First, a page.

However, the benefits of the reopening of the communication and transportation lines may outweigh, in the short term, the future dangers, because the roads will be supervised by international peace keeping forces (Turkish and Russian forces being mutually inadmissible) and then the Paul Goble idea of land swap will be laid to rest. That idea almost materialized at Key West, where Armenia had conceded sovereignty over Azeri roads to cross over the Meghri region of Armenia.

4. The most significant development is that the government in Baku will recognize the current status quo in Karabagh, until the outcome of the referendum. Therefore there is a respectable government in Karabagh, which conducts democratic elections. That status will be further reinforced as time passes.

The international law is very flexible for any powerful nation to manipulate. There was no autonomous government in Northern Cyprus before the invasion. Turks created one and all UN or bilateral negotiations have been considering that status as a fait-accompli, whereas Karabagh had an autonomous status during the Soviet period, before the war, and it quit Azeri jurisdiction in observance of the Soviet constitution in existence at that period, yet the UN and the major powers – including the ones supposedly friendly towards the Armenians – subscribe to the theory of Azerbaijan's territorial integrity. Hopefully the wait and the referendum will break that mold and the principle of self-determination will prevail.

One may ask what are the factors that contributed to the development of this hopeful stage?

1. Turkey and Azerbaijan were not able to break Armenia's back through their blockade and threats. Armenia survived, although with great difficulties and prospered economically at a rate better than most former Soviet republics.

2. Azerbaijan's November 6 Parliamentary elections put Aliyev's autocratic government in a precarious situation, threatening it with a colorful revolution.

3. The oil factor. Indeed, now that Baku-Ceyhan pipeline became operational, interested parties are less inclined to encourage Aliyev to embark on a military adventure. The flow of oil must be guaranteed by the stability of the region.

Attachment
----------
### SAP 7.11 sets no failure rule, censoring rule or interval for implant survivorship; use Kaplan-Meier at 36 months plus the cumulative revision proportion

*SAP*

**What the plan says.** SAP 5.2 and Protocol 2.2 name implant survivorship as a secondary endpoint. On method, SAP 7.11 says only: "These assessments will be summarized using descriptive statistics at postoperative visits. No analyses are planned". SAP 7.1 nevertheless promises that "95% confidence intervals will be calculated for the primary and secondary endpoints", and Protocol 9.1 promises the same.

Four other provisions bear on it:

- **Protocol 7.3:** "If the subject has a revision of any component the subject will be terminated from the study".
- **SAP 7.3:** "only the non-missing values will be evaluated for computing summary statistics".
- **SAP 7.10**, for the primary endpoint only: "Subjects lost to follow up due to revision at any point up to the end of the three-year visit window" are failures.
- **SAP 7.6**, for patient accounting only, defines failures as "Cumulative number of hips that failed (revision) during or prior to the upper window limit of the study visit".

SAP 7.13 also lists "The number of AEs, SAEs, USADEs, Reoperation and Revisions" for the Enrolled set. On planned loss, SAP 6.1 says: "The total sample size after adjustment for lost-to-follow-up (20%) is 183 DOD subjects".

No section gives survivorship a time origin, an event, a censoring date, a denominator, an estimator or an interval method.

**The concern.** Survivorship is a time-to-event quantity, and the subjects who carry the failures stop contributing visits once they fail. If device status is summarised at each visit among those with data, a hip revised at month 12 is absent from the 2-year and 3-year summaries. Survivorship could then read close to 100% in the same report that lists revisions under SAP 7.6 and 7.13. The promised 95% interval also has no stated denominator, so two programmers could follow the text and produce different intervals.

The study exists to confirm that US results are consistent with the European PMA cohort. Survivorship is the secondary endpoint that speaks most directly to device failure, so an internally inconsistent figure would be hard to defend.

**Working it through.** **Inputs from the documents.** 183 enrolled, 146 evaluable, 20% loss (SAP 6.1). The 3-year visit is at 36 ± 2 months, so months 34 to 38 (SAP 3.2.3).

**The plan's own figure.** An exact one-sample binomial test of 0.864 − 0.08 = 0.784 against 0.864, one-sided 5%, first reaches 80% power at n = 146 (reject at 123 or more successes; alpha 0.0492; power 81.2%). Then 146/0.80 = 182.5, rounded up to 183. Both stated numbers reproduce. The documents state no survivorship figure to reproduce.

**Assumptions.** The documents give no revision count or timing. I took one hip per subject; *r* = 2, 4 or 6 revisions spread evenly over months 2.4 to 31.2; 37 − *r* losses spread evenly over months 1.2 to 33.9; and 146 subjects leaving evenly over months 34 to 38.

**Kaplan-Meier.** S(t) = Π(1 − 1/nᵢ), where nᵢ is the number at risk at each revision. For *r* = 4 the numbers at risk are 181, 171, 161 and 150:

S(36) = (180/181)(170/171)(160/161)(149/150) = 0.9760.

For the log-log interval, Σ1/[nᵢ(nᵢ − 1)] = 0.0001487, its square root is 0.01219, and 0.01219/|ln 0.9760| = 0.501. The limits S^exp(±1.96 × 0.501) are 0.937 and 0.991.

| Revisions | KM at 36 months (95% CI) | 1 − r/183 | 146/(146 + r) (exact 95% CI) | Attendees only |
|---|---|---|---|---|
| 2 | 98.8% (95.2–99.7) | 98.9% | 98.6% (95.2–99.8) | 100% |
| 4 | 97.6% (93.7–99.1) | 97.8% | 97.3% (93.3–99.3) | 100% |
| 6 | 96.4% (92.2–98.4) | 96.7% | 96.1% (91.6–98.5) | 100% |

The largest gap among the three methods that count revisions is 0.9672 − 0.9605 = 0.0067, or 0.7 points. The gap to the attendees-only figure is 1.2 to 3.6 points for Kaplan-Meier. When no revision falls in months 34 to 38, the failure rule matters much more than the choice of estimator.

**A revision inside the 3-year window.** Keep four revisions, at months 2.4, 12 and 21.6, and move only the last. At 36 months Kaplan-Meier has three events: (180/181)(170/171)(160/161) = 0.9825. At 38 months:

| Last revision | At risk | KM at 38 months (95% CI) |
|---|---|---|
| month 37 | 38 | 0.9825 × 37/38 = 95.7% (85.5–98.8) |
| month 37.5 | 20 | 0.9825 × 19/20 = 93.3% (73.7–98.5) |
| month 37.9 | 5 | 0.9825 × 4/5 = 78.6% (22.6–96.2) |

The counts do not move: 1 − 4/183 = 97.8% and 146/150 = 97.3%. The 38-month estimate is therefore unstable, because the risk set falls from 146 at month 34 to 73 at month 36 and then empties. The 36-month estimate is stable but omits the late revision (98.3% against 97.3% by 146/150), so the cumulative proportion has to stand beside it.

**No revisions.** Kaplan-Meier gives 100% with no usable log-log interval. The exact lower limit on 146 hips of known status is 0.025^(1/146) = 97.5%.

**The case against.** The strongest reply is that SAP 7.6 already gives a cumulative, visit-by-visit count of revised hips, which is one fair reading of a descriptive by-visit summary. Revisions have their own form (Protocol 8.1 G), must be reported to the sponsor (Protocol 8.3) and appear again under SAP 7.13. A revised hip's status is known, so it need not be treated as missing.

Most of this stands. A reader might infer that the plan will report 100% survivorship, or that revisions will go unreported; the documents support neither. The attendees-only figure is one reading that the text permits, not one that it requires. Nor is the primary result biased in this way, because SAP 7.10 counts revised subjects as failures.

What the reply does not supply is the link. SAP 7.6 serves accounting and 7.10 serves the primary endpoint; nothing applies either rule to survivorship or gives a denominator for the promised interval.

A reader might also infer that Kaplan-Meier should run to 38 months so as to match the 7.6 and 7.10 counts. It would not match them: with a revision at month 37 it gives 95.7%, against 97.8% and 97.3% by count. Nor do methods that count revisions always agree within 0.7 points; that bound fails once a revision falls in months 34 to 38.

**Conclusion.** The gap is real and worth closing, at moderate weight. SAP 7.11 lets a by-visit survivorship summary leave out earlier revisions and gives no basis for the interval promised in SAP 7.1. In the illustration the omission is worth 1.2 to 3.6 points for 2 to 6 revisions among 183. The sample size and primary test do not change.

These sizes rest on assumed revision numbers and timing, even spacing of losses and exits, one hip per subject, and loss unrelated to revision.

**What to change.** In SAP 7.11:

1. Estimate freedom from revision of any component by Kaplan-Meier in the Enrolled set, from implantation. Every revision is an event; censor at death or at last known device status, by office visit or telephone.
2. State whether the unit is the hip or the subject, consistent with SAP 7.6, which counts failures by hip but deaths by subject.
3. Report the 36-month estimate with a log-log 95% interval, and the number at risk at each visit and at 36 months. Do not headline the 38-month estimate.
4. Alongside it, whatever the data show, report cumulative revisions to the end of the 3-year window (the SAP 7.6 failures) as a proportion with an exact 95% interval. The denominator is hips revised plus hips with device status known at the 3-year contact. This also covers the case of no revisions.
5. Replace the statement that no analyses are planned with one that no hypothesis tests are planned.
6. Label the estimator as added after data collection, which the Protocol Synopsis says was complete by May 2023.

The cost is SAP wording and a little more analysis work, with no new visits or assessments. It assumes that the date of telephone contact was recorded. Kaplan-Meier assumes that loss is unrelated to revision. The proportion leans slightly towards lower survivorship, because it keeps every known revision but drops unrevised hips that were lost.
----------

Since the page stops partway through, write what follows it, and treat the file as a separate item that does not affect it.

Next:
4. Pressure of the European Union on Turkey to lift the blockade. Turkey had to lift the blockade sooner or later, to gain points with the European Union. They are not doing a favor to Armenia. They are doing a favor to themselves. Only the timing will make it look like they are taking a positive step in response to Armenia's relinquishing Azeri territories.

Erdogan's recent speech at the Parliament in Baku was a dress rehearsal for this concession. He sounded very adamant that without territorial concessions by Armenians, Turkey was not ready to lift the blockade. That also won some brownie points for Erdogan with Azeris.

5. Finally, the American factor is most crucial. Today no international problem can be solved without U.S. concession and blessing.

Washington has managed to win over the governments in Baku and Tbilisi. In order to complete its control of the Caucasian scene, Armenia, thus far remained the odd ball.

Recently, the Singapore Prime Minister was complaining in a TV interview with Charlie Rose that the U.S. has been resorting to military power to enforce its policies, yet "soft power" may equally work well in some instances. It seems to be the case in point for the application of that soft power. The generous economic support, coupled with a positive stand on recent developments seems to have worked with authorities in Yerevan, who have responded in kind by sending peace-keeping forces to Kosovo and Iraq. The latter at the resentment of its populace.

Is peace at hand? We cannot say that for certain. Opposition groups in both countries have been criticizing the deal, understandably. Any rash action, or any wrong move by the negotiating parties may rock the boat.

Today, at best, we are at the stage of cautious optimism.

July 19, 2005


© 2010 - La Lettre de l'ADL